Splinter Group of Senate Dems Want MTA Payroll Tax on Chopping Block

The Independent Democratic Conference, shown here, has included reform and possible repeal of the MTA payroll tax in its agenda. Photo: New York State Senate.
The Independent Democratic Conference, shown here, has included possible repeal of the MTA payroll tax in its agenda. Photo: ##http://www.nysenate.gov/press-release/independent-democratic-conference-2011-agenda##New York State Senate##

The fate of the payroll mobility tax, which brings in $1.34 billion a year to the MTA, just grew a little shakier. The four members of the State Senate’s new Independent Democratic Conference, who split off from the minority Democrats last week, have come out with their agenda and included in it is a call to “reform” the tax and even consider eliminating it. Any cut to the mobility tax would spell disaster for transit riders.

When the payroll tax originally passed in 2009, the vote was along strict party lines. Every Democrat voted for it and every Republican against. With the Republicans now in control of the Senate — led by the fiercely anti-payroll tax Dean Skelos — the mobility tax’s future in that chamber already seemed uncertain. But the possible support of the independent Dems could provide a repeal effort with bipartisan cover and some real momentum.

Here’s what the four members wrote in their platform:

MTA Tax Reform: Gross mismanagement is blamed for 1/3 of the MTA’s current fiscal debt. Our goal is to conduct a comprehensive forensic audit of the MTA to find areas of waste and corruption and determine the need and the efficacy of the current MTA tax.

It’s the phrase “determine the need” that’s most threatening, with its suggestion that there may be no need at all. Remember, the transit agency’s capital program — which covers expansions and badly-needed repairs — is a staggering $10 billion short and the agency just went through a painful round of service cuts, fare hikes and layoffs to make its operations budget add up. Even a deal that exempts the suburbs from the payroll tax but not the city would cause some combination of more service cuts, higher fares, and deferred maintenance.

One person who may be responsible for the conference’s anti-payroll tax stance is freshman senator David Carlucci, who represents Rockland County. Carlucci ran on a promise to repeal the payroll tax, which is extremely unpopular in the New York City suburbs. Explaining why he broke away, Carlucci named payroll tax repeal as a key disagreement between himself and the main Democratic conference.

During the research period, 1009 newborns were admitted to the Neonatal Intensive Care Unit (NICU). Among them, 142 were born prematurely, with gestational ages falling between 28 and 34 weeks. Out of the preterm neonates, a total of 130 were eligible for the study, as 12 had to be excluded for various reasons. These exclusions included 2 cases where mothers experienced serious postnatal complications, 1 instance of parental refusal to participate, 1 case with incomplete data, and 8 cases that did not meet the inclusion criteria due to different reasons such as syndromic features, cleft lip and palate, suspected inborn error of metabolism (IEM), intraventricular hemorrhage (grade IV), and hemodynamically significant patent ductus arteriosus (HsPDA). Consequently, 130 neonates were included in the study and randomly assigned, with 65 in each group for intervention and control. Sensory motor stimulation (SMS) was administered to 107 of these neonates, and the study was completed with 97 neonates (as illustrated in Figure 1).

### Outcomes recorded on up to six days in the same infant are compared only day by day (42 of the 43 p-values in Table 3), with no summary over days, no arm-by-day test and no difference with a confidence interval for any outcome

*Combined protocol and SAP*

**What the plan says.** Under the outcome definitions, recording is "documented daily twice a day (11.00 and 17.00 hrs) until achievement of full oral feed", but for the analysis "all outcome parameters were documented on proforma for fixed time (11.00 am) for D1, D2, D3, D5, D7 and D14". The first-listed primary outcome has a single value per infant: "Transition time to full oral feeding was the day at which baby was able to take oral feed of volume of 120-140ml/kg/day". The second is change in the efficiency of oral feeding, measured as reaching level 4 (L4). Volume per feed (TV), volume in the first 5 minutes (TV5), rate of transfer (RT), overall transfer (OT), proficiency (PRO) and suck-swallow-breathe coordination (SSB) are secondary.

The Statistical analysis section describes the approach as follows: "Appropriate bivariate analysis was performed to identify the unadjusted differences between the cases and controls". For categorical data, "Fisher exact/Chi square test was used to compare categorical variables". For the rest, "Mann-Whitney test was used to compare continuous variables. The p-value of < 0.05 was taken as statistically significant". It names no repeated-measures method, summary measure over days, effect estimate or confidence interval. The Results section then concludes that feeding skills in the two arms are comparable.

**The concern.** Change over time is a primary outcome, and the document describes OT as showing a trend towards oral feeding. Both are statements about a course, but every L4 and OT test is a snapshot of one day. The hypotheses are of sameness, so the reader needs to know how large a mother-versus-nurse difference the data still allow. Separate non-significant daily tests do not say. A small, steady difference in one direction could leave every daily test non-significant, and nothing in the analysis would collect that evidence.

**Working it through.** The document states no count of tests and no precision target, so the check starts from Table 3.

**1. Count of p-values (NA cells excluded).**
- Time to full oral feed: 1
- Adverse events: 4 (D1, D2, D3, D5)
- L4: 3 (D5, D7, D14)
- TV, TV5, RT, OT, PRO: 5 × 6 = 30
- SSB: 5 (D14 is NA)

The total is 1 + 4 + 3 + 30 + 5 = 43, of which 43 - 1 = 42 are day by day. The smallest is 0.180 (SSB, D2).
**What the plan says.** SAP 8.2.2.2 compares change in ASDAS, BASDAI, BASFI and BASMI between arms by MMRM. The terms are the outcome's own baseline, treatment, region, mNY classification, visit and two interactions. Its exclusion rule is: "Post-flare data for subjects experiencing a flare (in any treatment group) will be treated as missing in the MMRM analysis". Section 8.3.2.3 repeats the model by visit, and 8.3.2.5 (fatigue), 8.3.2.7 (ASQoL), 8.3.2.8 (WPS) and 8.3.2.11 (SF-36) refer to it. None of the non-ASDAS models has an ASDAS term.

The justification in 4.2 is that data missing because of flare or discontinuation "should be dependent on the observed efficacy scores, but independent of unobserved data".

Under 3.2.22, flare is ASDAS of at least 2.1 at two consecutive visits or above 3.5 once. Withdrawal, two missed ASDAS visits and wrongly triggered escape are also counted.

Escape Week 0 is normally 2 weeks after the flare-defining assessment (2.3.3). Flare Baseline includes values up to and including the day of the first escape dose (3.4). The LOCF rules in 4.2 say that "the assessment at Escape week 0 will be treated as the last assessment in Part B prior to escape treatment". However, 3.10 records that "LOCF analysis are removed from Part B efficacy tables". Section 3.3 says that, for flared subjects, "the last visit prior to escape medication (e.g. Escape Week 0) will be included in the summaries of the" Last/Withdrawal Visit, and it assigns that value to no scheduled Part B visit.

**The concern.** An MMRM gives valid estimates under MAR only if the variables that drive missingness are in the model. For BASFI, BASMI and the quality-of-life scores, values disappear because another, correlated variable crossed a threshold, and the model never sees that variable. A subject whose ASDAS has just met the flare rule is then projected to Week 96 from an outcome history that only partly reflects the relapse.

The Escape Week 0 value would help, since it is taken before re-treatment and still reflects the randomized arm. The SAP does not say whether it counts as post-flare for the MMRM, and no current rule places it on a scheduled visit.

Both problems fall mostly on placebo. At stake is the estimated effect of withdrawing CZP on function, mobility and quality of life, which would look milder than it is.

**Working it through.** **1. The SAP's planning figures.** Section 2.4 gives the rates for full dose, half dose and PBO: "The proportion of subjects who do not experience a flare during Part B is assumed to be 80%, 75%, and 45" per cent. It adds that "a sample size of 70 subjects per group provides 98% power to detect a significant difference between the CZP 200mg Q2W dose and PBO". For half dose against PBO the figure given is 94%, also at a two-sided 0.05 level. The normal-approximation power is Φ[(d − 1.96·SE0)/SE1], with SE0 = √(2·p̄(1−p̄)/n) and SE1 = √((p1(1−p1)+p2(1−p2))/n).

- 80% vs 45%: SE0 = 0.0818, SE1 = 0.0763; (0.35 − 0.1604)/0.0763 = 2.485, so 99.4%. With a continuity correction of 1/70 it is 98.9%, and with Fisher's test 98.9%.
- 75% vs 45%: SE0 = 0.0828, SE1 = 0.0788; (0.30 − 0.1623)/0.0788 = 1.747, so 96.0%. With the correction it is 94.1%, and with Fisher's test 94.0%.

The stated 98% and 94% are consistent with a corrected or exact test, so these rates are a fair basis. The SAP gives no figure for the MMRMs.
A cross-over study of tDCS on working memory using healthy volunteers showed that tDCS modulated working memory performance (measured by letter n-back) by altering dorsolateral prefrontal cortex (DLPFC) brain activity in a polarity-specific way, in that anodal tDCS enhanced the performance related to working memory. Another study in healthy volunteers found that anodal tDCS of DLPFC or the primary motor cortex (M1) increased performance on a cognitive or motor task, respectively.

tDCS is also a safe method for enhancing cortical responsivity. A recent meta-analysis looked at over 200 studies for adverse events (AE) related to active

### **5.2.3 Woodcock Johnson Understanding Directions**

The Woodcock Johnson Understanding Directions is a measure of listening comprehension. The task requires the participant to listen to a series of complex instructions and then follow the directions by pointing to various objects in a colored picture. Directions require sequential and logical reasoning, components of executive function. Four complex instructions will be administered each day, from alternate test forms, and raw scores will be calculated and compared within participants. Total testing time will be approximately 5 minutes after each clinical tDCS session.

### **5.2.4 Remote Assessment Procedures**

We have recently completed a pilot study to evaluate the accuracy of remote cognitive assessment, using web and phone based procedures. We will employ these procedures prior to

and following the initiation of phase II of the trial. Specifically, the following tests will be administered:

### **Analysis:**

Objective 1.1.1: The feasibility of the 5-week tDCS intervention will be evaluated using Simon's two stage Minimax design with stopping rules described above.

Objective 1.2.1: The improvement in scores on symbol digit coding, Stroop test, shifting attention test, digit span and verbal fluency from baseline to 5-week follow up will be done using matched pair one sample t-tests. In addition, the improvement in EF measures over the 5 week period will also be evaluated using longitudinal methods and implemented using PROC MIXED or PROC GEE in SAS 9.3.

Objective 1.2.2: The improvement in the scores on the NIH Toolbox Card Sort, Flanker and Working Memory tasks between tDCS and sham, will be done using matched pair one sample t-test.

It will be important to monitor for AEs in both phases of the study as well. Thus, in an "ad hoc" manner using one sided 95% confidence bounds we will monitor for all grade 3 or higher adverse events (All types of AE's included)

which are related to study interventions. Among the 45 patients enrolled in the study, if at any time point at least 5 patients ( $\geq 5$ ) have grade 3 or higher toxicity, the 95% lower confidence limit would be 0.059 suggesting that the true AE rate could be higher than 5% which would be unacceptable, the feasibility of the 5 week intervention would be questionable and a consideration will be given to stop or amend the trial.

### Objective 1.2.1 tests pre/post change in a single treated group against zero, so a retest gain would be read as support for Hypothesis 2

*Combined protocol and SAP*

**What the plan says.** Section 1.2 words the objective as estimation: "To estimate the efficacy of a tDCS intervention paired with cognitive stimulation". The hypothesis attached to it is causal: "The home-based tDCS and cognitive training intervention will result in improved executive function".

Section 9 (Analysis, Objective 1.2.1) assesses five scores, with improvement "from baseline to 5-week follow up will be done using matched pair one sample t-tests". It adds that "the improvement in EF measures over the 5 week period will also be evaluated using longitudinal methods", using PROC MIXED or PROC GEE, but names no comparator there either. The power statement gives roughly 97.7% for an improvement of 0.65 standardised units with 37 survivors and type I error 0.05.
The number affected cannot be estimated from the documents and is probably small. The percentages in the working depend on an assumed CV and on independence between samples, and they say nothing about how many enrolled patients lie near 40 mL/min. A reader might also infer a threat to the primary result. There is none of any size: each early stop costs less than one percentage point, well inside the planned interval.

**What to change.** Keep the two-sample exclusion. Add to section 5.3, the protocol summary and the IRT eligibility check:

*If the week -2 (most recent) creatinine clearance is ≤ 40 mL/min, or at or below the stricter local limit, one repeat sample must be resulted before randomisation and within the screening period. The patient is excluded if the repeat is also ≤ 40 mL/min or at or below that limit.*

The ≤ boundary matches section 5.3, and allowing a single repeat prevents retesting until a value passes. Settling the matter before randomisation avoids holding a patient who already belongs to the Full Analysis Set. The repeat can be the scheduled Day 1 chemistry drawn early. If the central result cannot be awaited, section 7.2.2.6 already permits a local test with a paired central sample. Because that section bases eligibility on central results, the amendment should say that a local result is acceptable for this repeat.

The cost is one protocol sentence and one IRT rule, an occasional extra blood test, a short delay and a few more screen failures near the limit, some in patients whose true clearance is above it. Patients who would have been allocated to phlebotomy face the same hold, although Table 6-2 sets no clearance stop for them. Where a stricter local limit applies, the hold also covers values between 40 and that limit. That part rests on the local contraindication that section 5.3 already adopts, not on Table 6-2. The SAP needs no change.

Bronx Senator Jeff Klein, the conference’s unofficial leader, included the payroll tax in a list of what he considered the Democrat’s failures while in the majority. He and the other two incumbent senators in the conference, Diane Savino and David Valesky, voted for the payroll tax in 2009.

Any repeal of the payroll tax would also have to make it past the Assembly and the governor’s veto pen, so it’s at greater threat from a grand bargain than a direct assault. The bigger concern, therefore, is that the independent Dems are in some way affiliated with Governor Cuomo. During the campaign, Cuomo said that “we must revisit” the payroll tax.

  • Considering how these politicians have direct oversight over the MTA through various legislative committees, how many times are we going to have to hear someone “threaten” a forensic audit? Just deliver one already or STFU.

    I think that these Senators aren’t going to like it when the audit reveals that far, far less than 1/3 of the MTA’s fiscal problems are due to “gross mismanagement,” and then the Senators might actually have to take responsibility for some of their conduct.

  • PaulCJr

    If this happens kiss more metro and bus lines good bye.

  • I got your forensic audit right here.

  • And that News editorial only includes Senators representing the City; Valesky voted to take the $143 million from the MTA too. The bill is either A4022 or A40023, I can’t tell because the language is so murky. Regardless, it looks like Valesky voted with the majority on every floor vote in December 2009.

    Savino was looking promising at one point. At least she talks about funding transit.

  • Emily Litella

    HUHH, good god y’all!

  • J:Lai

    You know, the payroll tax does suck. I would say good riddance.
    It discourages something we want (employment) for a very uncertain contribution to transit. Given the propensity to divert this revenue to the general fund, I don’t see much reason to support this tax.
    Frankly, it would be better to eliminate the tax and raise the fare.

  • bystander

    We need to show Albany what the city would be like without good transit.

    It’s time for a rider strike. For the next week anyone with a car should drive into the city and anyone without a car should stay home.